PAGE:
“How often do I need to get an eye exam?” is a question many people ask, whether they have clear vision or wear corrective lenses.
However, the answer isn’t so clear-cut. The frequency of eye exams depends on a variety of factors such as:
- Your age
- Your medical history
- Refractive errors (myopia, hyperopia, or astigmatism)
Lens.com is here to help you wade through the confusion. In this post, we’ll help you determine the best schedule for comprehensive eye exams.
How often do you need to get a comprehensive eye exam?
One of the easiest ways to determine when to get a comprehensive eye exam is to look at your age. Here is a simple guideline you can follow.
- Ages 0 to 6 months
If you have a baby, their pediatrician will check for signs of vision loss and abnormalities such as a lazy eye or crossed eyes. Unless the pediatrician diagnoses any abnormalities, they generally recommend that you have your baby’s eyes examined once they reach six months old.
- Ages 6 months to 20 years
Eye care professionals (ECPs) encourage young children to have their eyes examined before they enter kindergarten. This way, any vision problems can be treated or corrected before they start school. Depending on their diagnosis, your child’s ECP can recommend how often they get an eye exam.
- Ages 20 to 39 years
If you’re between 20 and 39 years old, it’s safe to get a comprehensive eye exam at least once every three years. You don’t need to get an eye exam very often because you are unlikely to experience sudden vision loss at this stage in your life.
- Ages 40 to 64
You need to schedule a comprehensive eye exam once you reach 40. At age 40, you’ll start to experience gradual vision loss as your corneas harden due to aging. Age-related hardening of the cornea is why many individuals aged 40 and older need reading glasses.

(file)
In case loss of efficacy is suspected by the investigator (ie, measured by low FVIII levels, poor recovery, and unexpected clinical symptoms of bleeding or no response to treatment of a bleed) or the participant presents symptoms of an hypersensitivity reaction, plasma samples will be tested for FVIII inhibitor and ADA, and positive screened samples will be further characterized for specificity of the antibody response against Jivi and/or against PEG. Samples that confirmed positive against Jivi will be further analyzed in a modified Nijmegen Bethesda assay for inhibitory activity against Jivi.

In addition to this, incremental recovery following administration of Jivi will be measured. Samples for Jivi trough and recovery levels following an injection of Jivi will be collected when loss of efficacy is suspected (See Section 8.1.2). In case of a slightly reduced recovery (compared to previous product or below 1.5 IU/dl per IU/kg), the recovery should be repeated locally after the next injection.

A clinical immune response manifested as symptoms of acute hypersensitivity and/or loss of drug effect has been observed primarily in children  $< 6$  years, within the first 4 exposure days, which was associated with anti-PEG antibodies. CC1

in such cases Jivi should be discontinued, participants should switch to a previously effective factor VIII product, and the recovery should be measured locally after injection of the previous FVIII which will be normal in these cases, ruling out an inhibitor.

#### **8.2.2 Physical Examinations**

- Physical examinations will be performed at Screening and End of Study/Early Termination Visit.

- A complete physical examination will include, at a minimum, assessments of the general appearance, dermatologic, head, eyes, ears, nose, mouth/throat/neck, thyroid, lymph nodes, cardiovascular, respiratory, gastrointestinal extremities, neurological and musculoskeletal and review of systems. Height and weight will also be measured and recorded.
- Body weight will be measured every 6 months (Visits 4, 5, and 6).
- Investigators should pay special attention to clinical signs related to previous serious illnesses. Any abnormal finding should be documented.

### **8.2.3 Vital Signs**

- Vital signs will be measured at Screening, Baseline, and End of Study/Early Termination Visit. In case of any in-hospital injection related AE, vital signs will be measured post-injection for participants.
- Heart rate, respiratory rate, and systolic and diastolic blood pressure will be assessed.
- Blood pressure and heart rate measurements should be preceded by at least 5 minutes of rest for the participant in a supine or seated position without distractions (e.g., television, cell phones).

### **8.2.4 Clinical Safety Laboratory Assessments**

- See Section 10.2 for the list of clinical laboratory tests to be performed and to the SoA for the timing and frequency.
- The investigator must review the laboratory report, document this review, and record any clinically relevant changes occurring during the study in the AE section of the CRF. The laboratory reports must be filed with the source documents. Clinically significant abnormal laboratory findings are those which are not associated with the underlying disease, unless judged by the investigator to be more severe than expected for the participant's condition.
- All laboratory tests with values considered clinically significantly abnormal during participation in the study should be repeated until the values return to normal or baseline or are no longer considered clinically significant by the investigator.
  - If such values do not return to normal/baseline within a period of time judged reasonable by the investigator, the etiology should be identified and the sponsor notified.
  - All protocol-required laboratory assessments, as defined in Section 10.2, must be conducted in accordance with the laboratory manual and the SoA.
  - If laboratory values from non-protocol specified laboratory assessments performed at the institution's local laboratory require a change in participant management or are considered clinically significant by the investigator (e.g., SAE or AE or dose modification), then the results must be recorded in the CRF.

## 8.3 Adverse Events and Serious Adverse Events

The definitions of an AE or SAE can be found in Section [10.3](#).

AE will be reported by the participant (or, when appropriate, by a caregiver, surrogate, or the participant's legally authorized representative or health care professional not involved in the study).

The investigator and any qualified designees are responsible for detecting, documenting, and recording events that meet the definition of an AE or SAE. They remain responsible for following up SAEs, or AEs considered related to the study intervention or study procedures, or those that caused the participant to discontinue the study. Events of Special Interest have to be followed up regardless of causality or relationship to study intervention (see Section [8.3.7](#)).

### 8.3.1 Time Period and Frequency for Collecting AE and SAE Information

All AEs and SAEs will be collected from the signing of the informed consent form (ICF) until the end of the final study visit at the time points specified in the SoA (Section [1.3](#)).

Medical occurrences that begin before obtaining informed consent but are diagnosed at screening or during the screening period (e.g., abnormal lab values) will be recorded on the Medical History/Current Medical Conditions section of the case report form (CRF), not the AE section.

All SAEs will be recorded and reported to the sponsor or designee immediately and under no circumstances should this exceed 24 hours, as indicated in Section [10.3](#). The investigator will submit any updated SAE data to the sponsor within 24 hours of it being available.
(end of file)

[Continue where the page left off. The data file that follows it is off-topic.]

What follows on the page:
If you’re 40 to 64 years old, you’re also at a higher risk of developing diseases that affect vision, such as diabetes and high blood pressure. As such, you need to get a comprehensive eye exam every one or two years.
- Ages 65 and older
Individuals aged 65 and older need to get annual comprehensive eye exams. At this age, individuals have likely developed presbyopia or age-related farsightedness. In addition to presbyopia, senior citizens are more likely to develop age-related vision problems such as glaucoma, cataracts, and age-related macular degeneration (AMD).
What other factors do I need to consider when getting a comprehensive eye exam?
Remember that your age isn’t the sole factor in determining how often you need a comprehensive eye exam. Generally speaking, you need to get a comprehensive eye exam more often if you:
- Wear contact lenses or eyeglasses
- Are genetically predisposed to certain eye diseases (ex. family history of glaucoma)
- Take medications that affect vision (ex. cholesterol medications, antihistamines, antidepressants)
- Have chronic diseases such as diabetes
The frequency of comprehensive eye exams differs from individual to individual. You may be the same age as another individual, but he may need to get a comprehensive eye exam more often than you, or vice versa. In addition to age, you also need to consider existing refractive errors, medical history, and any medications you are currently taking.